Everything I know about the true meaning of Christmas I learned from Freddie Mercury and the rock band Queen. OK … maybe not everything. Some of it I learned from the prophet Micah.

Micah, you may know, had no patience for leaders, preachers, and politicians who blustered about their love of God, yet oversaw and profited from the economic exploitation of and discrimination against large categories of people. 

A driving theme of Micah is that of a reversal of fortune: The outcasts and the marginalized are brought in. The neglected, the forgotten, and the denied are all remembered, welcomed, and affirmed and celebrated. The poor are lifted up and the rich are sent away empty. (This is a theme, by the way, repeated through many prophets, and even into the Christmas story through John the Baptist's preaching, Mary's beautiful song of praise, and the very life of Jesus himself).  

Micah's denunciation of the self-righteous “Godly” leaders – who make a big noise, putting their faith on display in the streets – evokes a Queen-like chant: “You're a big disgrace! God's gonna put you back into your place!”

Micah would not be welcomed among many in our present socio-political climate who are intent on parading their faith around, like Queen frontman Freddie Mercury strutting across the stage, boasting, “We are the champions!” 

You can see how Queen connects with Micah; now let's connect Queen (and Micah, for that matter) with Christmas. Regarding the ever-so-familiar story of Christ's birth, we must ask, “Is this the real life? Or, is it just fantasy?” 

The story of God becoming flesh, a vulnerable and exposed baby, born to an insignificant and unwelcomed couple, means that far from helping us escape from this world, Christmas hurls us head-first into the innermost part of it. Christmas is far less fantasy and exponentially more real life than we can ever comprehend – a true “Bohemian Rhapsody” if ever there was one.

As the Gospels so boldly proclaim, THIS is the world into which God in Christ comes, into which God in Christ lives, and for which God in Christ suffers, dies, and redeems. God does so, the Scriptures state, because God loves us; because God so loves this world. God, who is Love, becomes flesh and blood and is exposed to threats, dangers, hatred, and murder. Yet, Love endures it all. Jesus, Love personified, proves that Love (and God is Love) is greater than all the powers of hell itself, even death. 

Rather than merely being safe and pleasant words on greeting cards or coffee cups (or not on coffee cups), the message of Christmas is that God injects Love right into very core of our social, political, religious, and economic relationships. Love, says Jesus, is the most important of all of our responsibilities to one another – there simply is no greater commandment.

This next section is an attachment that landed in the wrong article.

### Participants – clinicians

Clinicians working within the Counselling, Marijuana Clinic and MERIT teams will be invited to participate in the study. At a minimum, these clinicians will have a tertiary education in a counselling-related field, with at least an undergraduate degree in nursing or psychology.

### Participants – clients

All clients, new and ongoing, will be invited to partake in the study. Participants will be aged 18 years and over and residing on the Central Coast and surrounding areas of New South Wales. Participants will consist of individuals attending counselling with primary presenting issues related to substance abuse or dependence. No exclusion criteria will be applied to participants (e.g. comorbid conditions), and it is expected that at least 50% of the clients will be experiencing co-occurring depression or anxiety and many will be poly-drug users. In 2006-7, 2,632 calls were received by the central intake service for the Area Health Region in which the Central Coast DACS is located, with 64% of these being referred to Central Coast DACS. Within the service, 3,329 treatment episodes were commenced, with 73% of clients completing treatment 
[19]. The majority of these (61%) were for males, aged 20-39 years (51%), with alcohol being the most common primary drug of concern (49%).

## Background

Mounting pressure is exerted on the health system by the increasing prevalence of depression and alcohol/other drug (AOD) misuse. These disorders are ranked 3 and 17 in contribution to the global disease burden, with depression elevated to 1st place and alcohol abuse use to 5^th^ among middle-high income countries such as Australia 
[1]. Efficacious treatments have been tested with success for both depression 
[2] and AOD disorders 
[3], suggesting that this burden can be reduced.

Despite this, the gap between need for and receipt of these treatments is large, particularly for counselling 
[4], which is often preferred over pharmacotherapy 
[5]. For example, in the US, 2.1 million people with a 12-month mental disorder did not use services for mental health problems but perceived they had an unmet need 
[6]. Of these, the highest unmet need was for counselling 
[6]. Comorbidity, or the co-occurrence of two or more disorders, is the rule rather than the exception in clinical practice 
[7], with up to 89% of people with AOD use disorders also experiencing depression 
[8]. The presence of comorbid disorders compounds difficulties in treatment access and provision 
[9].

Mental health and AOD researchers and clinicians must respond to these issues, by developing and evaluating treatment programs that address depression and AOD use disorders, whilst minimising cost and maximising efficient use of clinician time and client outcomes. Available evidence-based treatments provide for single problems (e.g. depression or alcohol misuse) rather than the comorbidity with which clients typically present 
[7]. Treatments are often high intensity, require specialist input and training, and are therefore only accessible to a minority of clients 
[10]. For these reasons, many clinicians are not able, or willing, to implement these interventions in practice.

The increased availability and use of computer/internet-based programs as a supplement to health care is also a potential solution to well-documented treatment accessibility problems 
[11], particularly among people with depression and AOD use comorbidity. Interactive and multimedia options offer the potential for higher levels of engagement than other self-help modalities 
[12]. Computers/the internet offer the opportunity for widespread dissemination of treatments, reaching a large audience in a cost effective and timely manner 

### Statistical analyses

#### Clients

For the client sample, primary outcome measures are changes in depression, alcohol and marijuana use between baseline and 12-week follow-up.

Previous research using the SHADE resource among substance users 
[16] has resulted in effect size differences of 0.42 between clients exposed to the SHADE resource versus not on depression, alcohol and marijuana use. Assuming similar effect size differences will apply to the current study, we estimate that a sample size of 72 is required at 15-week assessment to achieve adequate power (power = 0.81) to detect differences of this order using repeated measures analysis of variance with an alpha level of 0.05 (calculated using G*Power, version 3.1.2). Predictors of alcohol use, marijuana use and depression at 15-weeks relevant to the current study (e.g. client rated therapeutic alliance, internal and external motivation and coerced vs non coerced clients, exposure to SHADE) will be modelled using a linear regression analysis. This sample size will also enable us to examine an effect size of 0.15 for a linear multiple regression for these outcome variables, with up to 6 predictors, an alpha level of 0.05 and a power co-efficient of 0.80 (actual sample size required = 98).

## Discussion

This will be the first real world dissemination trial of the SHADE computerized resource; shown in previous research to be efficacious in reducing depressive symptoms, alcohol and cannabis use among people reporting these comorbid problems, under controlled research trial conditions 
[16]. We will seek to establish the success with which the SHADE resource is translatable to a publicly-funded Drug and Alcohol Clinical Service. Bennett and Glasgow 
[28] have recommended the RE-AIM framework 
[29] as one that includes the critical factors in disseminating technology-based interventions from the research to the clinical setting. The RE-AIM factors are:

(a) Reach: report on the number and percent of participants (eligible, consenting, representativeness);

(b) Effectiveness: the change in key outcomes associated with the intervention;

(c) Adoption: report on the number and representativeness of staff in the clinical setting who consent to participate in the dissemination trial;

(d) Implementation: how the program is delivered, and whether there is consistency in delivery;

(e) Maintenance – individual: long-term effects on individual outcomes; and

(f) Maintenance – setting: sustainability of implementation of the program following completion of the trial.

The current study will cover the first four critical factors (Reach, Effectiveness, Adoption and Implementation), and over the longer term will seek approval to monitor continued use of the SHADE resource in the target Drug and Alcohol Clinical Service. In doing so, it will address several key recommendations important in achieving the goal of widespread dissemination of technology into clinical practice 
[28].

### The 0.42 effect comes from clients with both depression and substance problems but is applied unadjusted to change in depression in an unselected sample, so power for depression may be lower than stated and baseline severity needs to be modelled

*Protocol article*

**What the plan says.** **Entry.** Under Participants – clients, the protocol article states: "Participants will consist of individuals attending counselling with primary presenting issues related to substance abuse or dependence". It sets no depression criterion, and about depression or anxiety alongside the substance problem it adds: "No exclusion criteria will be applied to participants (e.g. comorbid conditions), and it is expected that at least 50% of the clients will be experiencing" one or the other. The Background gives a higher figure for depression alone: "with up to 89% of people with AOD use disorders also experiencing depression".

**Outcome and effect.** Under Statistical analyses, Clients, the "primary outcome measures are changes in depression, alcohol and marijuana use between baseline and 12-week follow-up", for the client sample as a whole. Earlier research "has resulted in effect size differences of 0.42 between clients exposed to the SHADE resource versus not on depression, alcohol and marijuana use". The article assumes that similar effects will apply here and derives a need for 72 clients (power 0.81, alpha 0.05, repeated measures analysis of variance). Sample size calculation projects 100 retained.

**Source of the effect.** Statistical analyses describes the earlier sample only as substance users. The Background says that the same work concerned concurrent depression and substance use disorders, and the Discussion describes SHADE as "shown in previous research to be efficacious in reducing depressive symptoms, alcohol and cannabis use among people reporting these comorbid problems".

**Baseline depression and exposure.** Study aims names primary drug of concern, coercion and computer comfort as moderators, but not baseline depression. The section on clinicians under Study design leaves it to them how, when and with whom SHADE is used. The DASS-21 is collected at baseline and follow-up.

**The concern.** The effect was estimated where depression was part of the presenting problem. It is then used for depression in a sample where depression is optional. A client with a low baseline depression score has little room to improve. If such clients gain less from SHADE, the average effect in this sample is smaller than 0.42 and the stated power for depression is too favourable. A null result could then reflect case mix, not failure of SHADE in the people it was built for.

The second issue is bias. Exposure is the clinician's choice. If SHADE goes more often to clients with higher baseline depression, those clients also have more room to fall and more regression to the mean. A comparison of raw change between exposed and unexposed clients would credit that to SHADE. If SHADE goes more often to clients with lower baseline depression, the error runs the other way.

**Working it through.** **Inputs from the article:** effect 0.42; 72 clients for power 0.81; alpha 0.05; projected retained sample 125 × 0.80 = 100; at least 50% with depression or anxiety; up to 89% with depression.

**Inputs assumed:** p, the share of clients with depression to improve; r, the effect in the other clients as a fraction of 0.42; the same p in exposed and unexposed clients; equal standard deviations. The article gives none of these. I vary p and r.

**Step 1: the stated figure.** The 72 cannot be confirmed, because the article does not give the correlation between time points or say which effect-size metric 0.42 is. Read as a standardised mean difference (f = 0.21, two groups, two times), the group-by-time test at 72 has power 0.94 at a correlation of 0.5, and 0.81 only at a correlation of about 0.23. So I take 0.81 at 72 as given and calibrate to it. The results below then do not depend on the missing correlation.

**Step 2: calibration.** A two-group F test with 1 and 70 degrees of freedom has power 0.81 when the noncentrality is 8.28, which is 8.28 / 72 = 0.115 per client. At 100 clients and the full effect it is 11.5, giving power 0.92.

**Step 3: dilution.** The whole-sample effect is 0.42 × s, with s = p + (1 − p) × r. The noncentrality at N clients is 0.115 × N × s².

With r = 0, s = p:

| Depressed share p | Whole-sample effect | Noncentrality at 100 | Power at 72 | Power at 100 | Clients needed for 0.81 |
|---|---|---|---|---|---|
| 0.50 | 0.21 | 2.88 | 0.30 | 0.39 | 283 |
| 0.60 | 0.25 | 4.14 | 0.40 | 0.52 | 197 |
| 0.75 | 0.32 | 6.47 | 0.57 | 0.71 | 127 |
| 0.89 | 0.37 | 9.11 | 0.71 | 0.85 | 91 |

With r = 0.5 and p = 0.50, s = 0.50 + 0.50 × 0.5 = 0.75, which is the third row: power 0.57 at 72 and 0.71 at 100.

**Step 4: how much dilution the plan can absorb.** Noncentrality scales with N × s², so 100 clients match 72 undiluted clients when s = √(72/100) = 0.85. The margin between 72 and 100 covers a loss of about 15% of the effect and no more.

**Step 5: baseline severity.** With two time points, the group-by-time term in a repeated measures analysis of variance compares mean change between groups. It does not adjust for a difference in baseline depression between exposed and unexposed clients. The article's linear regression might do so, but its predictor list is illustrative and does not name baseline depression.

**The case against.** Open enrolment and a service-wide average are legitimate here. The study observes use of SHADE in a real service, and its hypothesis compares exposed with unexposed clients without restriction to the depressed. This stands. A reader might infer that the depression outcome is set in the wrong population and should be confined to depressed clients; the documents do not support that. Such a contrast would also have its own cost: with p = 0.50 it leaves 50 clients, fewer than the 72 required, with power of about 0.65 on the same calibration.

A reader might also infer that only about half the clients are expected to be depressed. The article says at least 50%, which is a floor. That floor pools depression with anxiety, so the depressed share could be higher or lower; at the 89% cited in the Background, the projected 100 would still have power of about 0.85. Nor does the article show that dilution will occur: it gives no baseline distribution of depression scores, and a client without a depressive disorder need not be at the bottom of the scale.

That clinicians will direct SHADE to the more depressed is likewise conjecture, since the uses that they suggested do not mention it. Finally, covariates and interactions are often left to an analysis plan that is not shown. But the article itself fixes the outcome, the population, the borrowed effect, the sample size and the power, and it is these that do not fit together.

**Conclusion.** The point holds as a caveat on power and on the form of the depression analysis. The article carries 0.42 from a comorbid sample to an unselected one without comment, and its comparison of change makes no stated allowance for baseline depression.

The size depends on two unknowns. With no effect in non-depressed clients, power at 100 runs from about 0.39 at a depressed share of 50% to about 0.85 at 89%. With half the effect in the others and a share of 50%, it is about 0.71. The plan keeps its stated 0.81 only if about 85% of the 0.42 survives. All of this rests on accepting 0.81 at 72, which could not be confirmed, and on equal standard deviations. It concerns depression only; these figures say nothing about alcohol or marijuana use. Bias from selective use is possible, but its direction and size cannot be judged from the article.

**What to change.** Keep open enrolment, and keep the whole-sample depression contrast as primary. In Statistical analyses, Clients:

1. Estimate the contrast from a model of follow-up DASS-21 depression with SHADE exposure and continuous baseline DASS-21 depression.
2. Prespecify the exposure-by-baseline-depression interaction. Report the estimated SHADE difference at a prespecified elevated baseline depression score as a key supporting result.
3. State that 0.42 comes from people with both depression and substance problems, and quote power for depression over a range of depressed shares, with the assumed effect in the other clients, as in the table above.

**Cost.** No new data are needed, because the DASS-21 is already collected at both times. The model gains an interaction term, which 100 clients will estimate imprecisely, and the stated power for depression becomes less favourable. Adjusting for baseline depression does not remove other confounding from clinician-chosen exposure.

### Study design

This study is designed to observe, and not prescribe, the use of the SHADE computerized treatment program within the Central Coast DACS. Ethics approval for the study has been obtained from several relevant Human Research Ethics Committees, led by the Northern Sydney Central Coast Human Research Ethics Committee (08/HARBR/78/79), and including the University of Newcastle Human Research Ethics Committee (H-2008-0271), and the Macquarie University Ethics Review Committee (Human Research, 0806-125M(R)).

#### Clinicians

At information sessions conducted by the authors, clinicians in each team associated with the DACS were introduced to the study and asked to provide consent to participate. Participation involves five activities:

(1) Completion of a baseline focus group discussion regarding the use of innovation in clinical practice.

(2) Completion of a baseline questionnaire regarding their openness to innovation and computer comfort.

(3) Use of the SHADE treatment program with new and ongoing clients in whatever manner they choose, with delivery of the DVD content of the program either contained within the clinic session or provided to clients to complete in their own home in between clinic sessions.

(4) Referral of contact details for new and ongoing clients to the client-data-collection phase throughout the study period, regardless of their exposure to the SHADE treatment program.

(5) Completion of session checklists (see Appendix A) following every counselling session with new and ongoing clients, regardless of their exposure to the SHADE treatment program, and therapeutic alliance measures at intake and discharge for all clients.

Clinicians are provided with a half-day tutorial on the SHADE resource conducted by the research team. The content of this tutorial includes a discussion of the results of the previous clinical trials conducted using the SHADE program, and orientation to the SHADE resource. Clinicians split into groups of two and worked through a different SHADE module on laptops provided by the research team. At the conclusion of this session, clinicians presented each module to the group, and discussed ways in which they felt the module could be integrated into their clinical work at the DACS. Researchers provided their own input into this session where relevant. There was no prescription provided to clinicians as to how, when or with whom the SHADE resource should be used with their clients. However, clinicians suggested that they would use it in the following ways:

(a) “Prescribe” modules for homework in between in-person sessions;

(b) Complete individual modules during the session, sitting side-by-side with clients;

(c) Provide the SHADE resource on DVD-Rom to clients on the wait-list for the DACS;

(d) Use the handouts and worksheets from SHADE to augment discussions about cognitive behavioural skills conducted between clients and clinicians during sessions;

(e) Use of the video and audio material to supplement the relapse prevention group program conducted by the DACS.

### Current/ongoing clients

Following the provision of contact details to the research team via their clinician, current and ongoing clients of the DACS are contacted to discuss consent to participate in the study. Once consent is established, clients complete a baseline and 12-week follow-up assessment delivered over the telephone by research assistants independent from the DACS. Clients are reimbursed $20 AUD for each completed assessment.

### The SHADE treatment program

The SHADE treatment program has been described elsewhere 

But, we refuse Love. We don't recognize Love Incarnate among us. Our fears deceive us into believing that Love can't win; that Christ is unable to endure; that God is unable to redeem. 

The terror of knowing what we think this world is about immobilizes our will to love. And love, as Queen and David Bowie remind us, dares us to care for the people on the edge of the night; it dares us to change our way of caring even about ourselves. Daring to love and daring to be transformed by Love is at the heart of the real life Christmas story. 

Which brings me back to Micah, who admonishes us to remember that God is concerned about and involved with this world. Micah obligates us to a faith which is not an escape from but a commitment to responsibility to and for one another in this life. 

And that is why I started out by saying that everything I know about the true meaning of Christmas I learned from a flamboyant and risqué rock star named Freddie Mercury and his band Queen. 

It's crazy, isn't it? It's crazy to think that God would become a little baby and cry and poop, and that God would ever sleep with ticks and fleas in a filthy, scratchy manger. It's even crazier to think to think Jesus actually expects his birth to dramatically alter how we live together in this present world. 

It's crazy to think that this Bohemian Christmas Rhapsody is real life, not a feel-good fantasy.

All because …

Are you ready? (Ready, Freddie!)

All because of a crazy little thing called Love. 


Bert is the author of four books; he teaches Introduction to Religion courses in the Department of Philosophy and Religion at Mississippi State University; and he serves as pastor of University Baptist Church in Starkville. Listen to Bert on the Faithelement podcast.

© Bert Montgomery; December 2015

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